Treatments for Obsessive-compulsive disorder (OCD) in Children

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How is obsessive-compulsive disorder treated?

Research shows that OCD can be most effectively treated with a combination of individual therapy and medications. Treatment should always be based on a comprehensive evaluation of the child and family.

Individual therapy usually includes both cognitive and behavioral techniques. Cognitive therapy focuses on helping the child or adolescent identify and understand their fears and learn new ways to resolve or reduce their fears more effectively. Behavior techniques help the child or adolescent and their families establish contracts or guidelines to limit or change behaviors (such as establishing a maximum number of times a compulsive hand-washer may wash his/her hands.)

Medications used most often to treat OCD are classified as serotonin reuptake inhibitors (SSRIs), medications that selectively affect neurotransmitters mechanisms in the central nervous system. If OCD is found to be linked to a streptococcal infection, then a series of antibiotic medications may be prescribed by your child's physician. Treatment recommendations may include family therapy and consultation with the child's school. Parents play a vital supportive role in any treatment process.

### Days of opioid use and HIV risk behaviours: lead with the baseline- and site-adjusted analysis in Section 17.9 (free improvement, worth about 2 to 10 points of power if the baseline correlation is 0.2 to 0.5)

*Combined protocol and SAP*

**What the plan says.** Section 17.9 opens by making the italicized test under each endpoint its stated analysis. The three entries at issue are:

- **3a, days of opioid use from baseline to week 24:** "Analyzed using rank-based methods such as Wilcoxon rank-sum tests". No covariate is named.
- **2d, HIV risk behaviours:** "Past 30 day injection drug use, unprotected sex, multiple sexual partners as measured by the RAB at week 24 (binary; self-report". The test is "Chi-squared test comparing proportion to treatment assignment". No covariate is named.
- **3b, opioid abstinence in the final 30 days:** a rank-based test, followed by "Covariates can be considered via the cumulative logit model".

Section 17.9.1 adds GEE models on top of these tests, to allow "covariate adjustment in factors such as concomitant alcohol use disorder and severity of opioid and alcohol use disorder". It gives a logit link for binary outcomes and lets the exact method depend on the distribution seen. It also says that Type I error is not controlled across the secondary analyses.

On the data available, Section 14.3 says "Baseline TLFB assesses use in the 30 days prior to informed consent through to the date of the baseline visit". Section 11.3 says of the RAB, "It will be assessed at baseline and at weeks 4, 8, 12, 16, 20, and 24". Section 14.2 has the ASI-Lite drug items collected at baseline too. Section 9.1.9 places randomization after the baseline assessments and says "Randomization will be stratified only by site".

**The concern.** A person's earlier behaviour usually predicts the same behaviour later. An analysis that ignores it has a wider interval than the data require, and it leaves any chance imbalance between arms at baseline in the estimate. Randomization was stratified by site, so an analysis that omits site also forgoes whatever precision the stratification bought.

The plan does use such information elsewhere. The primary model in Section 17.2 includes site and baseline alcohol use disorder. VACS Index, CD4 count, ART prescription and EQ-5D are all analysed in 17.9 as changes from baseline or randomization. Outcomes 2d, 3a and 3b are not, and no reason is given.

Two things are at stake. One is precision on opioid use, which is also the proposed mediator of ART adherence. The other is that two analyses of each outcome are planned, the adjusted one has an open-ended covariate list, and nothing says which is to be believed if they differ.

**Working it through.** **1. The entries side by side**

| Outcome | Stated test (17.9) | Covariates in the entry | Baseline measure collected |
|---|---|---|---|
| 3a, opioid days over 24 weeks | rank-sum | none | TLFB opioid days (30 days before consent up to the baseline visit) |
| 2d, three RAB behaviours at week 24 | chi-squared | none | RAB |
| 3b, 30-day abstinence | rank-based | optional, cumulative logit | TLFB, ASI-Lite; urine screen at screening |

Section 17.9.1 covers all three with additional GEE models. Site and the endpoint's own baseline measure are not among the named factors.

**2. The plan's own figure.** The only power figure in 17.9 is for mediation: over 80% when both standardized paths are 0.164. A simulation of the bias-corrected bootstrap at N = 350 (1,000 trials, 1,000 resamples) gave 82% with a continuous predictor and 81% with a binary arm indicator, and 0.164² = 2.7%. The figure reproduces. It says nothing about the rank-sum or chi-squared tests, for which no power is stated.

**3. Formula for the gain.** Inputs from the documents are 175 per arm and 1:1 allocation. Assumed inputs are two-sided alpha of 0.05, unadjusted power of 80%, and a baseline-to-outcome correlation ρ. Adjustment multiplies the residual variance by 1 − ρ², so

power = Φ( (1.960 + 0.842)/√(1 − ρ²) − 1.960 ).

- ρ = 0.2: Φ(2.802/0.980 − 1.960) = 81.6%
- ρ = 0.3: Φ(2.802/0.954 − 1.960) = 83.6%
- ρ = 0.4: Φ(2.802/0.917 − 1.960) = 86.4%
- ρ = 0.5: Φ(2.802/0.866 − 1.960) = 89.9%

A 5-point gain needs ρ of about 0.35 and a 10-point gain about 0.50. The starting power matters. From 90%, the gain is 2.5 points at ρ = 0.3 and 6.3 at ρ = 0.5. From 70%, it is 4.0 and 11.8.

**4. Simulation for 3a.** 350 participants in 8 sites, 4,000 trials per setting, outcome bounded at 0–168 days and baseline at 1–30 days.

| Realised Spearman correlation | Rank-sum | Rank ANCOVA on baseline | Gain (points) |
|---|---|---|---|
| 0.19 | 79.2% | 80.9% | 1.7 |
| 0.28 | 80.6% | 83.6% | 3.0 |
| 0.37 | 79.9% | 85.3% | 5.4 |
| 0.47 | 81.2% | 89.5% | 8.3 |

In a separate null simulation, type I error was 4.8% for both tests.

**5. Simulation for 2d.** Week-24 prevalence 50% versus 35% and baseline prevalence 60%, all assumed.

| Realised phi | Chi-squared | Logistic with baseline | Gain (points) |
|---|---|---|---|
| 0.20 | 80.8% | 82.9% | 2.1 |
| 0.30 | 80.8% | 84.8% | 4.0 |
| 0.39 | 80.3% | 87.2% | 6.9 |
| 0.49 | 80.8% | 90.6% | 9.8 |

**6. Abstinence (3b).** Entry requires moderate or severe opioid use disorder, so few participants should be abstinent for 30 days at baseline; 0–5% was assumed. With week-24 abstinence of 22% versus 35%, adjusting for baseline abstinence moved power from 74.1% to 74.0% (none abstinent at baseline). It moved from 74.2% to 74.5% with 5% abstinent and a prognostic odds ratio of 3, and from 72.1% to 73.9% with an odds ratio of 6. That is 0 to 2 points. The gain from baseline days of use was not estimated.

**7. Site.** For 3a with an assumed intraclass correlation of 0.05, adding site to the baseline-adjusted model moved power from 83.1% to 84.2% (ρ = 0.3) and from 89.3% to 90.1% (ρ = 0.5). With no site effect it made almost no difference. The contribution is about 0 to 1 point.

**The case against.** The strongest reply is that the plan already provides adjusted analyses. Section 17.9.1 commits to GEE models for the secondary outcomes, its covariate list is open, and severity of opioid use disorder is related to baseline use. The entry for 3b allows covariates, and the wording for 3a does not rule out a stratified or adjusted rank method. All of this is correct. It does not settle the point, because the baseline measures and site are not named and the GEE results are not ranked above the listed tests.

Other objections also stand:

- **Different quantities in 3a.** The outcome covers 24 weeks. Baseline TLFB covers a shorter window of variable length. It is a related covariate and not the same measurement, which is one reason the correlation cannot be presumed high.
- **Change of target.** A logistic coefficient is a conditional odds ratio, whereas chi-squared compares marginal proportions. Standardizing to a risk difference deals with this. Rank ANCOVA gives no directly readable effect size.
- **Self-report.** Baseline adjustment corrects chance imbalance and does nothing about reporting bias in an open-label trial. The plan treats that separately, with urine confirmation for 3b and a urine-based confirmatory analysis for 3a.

Specific treatment for OCD will be determined by your child's clinician based on:

  • your child's age, overall health, and medical history
  • extent of your child's symptoms
  • your child's tolerance for specific medications, procedures, or therapies
  • expectations for the course of the condition
  • your opinion or preference

Where can I learn more about OCD?

There are a number of OCD-related books and websites available to you and your child.

Here are just a few resources that we recommend:


Recommended Reading

  • Talking Back to OCD: The Program That Helps Kids and Teens Say “No Way” – and Parents Say “Way to Go “by John March M.D.
  • Freeing Your Child from Obsessive-Compulsive Disorder: A Powerful, Practical Program for Parents of Children and Adolescents by Tamar Ellsas Chansky
  • What to Do When Your Brain Gets Stuck: A Kid's Guide to Overcoming OCD (What-to-Do Guides for Kids) by Dawn Huebner
  • OCD Treatment through Storytelling by Allen H. Weg
  • The Thought that Counts: A Firsthand Account of One Teenager's Experience with Obsessive-Compulsive Disorder by Jared Kant, Martin Franklin PhD, and Linda Wasmer Andrews
  • You Do That Too? by Rena Benson and Jose Arturo
  • Take Control of OCD by Bonnie Zucker
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